“Our health plan doesn’t cover this.”
“I know, but it’s the only hope you’ve got. The doctors are saying that it’s a serious case, that your liver will fail within weeks and that you’ll lose brain function with it. It’s called acute something or other.” Tears were flowing freely down her cheeks. “You have to take the gene therapy.”
“Maria, I’m ninety-four,” Nick told her, smiling sadly. “I’m all worn out. If it hadn’t been my liver, it would have been something else. I’m just grateful that I’ve been able to have such a good life.”
“But don’t you see? If you get the therapy, the doctors say they can fix all of it, basically reprogramming your cells to think they’re young again, and create new healthy cells. They explained, but I didn’t understand much.”
“I know how it works. I’ve been following the progress on gene therapy for the past fifty years. But that doesn’t change the fact that we can’t pay for it unless we sell everything we have. We wouldn’t be able to live.”
“You could get a job again. After all, you’d be young enough.”
“Doing what? I’m not qualified for anything. The things I used to do don’t even exist any more, and I’ve never learned to use implanted AIs. All I could really apply for is construction work.”
“That would feed us.”
“Yes, but that’s all it would do.” They’d never build up the capital they needed in time.
This wasn’t the first time they’d had this discussion since the diagnosis, but he never quite got up the courage to tell her the true reason he’d decided to avoid gene therapy, and she hadn’t been able to guess it.
Nick looked around, gathering his thoughts. The hospital was nothing like the ones he remembered from his youth. Despite a terminal disease that was being treated with extremely high-tech methods, the only clue that his bed was in Intensive Care was that there were some wires and tubes extending from a panel into his arm via a subcutaneous needle probe.
The window looked out over a sunlit park where a mother was pushing a stroller while a pair of dogs ran after a ball.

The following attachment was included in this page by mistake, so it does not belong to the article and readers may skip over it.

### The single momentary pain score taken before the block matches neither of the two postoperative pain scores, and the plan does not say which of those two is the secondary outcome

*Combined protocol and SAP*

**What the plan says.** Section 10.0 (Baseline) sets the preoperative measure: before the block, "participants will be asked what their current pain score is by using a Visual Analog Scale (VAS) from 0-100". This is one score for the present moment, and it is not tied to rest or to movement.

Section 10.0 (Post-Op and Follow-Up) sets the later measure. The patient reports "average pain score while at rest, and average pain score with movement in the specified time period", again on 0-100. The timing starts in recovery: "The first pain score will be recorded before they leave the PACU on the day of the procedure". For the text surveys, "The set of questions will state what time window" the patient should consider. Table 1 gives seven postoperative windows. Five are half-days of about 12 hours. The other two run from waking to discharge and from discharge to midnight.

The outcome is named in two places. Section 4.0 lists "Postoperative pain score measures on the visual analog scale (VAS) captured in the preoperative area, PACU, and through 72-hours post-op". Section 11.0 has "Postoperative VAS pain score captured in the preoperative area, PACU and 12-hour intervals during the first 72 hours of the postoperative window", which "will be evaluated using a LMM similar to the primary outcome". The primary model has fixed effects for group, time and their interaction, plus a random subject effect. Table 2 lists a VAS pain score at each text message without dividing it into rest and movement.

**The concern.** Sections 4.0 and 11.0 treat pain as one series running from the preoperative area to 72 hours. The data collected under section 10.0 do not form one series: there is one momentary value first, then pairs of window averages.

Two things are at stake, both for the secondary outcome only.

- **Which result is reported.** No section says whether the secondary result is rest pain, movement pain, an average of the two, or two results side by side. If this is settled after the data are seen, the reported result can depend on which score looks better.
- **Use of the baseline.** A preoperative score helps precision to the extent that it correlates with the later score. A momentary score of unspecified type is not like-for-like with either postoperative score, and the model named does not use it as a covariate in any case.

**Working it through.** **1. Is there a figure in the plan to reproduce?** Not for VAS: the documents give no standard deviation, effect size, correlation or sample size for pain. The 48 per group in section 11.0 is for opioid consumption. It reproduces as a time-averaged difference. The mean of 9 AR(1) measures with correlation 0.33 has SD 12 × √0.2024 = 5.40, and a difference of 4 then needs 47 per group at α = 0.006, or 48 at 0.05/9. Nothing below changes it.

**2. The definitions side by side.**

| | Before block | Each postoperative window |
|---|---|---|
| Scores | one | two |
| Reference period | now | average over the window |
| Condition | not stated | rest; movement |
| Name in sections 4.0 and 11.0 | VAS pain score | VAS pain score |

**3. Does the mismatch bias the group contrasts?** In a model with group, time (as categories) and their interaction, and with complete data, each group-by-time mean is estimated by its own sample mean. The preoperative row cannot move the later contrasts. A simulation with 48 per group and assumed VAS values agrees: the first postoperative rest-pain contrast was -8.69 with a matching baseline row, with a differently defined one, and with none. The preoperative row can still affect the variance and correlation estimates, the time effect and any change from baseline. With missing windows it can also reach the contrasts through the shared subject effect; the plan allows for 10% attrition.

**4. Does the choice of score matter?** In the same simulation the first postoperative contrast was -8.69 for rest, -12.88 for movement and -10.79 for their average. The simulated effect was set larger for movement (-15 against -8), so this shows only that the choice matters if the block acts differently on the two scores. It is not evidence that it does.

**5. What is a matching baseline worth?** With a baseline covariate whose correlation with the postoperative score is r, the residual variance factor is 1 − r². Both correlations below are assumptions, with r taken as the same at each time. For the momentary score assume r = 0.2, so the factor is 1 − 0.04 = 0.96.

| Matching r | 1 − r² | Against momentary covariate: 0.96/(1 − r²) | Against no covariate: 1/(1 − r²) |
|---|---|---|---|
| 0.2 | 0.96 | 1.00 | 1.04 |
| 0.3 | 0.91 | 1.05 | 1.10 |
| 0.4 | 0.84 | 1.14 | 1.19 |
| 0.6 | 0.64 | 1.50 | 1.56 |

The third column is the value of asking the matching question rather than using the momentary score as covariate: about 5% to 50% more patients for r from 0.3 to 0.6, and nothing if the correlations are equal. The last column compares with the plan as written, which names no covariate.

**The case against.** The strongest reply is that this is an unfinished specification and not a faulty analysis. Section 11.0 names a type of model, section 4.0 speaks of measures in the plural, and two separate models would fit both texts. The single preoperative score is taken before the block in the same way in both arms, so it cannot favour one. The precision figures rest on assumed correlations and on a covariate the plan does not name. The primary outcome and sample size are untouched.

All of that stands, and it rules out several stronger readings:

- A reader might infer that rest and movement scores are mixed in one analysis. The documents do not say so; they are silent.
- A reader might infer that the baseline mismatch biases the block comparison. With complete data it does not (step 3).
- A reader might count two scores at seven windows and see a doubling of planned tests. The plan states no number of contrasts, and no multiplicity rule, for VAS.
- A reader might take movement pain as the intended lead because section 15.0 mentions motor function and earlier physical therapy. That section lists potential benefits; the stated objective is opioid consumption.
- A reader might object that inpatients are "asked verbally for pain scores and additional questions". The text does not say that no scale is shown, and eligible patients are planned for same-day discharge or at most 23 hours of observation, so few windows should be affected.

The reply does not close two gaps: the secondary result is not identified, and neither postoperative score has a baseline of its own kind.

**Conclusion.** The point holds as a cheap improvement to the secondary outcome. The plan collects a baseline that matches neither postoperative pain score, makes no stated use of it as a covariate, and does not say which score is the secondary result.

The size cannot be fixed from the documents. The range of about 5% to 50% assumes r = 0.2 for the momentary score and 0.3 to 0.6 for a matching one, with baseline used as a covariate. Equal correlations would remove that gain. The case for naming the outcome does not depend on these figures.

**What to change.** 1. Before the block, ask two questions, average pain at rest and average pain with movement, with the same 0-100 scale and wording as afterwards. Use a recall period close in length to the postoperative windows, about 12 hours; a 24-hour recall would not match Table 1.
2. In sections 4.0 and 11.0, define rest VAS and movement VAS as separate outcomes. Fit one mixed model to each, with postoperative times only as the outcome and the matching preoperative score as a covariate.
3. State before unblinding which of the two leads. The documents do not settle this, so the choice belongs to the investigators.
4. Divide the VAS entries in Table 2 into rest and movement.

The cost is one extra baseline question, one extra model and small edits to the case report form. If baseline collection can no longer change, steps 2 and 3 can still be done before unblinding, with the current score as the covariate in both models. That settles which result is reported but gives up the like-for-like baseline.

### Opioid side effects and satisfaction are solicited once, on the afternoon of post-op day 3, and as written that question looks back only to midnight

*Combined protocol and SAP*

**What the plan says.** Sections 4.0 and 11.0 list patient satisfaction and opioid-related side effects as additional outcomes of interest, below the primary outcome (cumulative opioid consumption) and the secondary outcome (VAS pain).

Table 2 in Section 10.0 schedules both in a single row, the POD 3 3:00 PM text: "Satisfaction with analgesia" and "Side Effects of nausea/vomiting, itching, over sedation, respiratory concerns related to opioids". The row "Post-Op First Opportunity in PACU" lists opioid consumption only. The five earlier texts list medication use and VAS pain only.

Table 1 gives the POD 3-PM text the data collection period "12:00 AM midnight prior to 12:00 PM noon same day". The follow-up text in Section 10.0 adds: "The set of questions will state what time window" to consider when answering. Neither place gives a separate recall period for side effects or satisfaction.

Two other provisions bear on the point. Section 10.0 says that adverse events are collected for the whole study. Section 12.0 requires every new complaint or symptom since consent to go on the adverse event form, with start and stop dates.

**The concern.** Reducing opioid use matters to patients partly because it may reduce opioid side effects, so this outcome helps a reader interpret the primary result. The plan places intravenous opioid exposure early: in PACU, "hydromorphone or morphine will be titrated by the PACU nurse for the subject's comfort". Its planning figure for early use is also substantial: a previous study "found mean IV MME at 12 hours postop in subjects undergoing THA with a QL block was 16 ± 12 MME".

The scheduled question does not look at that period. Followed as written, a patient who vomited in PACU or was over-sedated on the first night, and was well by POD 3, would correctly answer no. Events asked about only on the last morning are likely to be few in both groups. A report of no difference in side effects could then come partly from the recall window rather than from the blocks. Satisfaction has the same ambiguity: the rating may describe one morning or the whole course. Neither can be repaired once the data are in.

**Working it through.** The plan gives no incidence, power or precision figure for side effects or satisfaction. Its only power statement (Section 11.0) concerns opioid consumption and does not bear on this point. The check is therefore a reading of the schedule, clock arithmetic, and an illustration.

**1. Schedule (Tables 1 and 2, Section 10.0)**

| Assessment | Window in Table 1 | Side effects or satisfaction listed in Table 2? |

This is a good place to die.
Silence reigned for a few minutes. Nearly sixty years of marriage had taught them to be comfortable enough around each other that neither felt the need to speak.
Those same six decades meant that Nick was able to tell that Maria was marshaling her thoughts, getting her ducks in a row for another onslaught. This calm preceded a storm.
She took a deep breath. “We can sell the apartment. That would cover most of what we need. It’s worth nearly a million. We can borrow the rest.”
“And the other million we need? Do you think anyone would lend us that?”
“What other million?”
“The one that will buy the gene therapy for you.”
“Me? I don’t need it!”
“Maria, you’re ninety. Up until a few days ago, you were the frail one. For the past ten years, I’ve been trying to imagine how I could possibly go on without you, trying to think how I would live that way. And you know what? I don’t think I could.”
“But now you need this, not me.”
“Do you feel stronger than you did last week?”
“Of course not, but that’s not the point. This isn’t about me, it’s about saving you.” She was crying again, and Nick felt the tears welling up in his own eyes, but controlled himself. It wouldn’t help, he knew. It never helped when she saw him cry. It always made things worse.
“So, I’ll be young again. And in two, three years, you’d die. And we couldn’t do anything to save you because we have no money. And I’d be alone, but without even having the consolation of knowing that we’d be together soon enough anyway. I can’t live without you, Maria.”
“But you don’t know that. By the time I need the treatment, maybe the price will have gone down. Maybe we’ll be able to afford it.”
He shook his head. “You know we won’t.”
A nurse entered the room and told them that visiting hours were over, and that the automated system was administering a sedative. Nick would be unconscious soon.
She took his hand. “Just think about it. For me. Please.”
“I already have. I’ve been thinking about it for years. I love you forever. I know I can’t survive without you.”
His lids grew heavy, but he didn’t fight the sedative. Just before he passed into unconsciousness she replied, “And why do you think I can?”
Gustavo Bondoni was born in Argentina, which, he believes, makes him one of the few — if not the only — Argentinean fiction writers writing primarily in English. He moved to the US at the age of three because his father worked for a multinational company that bounced him around the world every three years. Miami, Zurich, Cincinnati. He only made it back to Buenos Aires at the age of twelve, by which time he was not quite an American kid, not quite a European kid, and definitely not Argentinean! His fiction spans the range from science fiction to mainstream stories, passing through sword & sorcery and magic realism along the way, and it has been published in fourteen countries and seven languages to date. You can read some of his latest work here and here!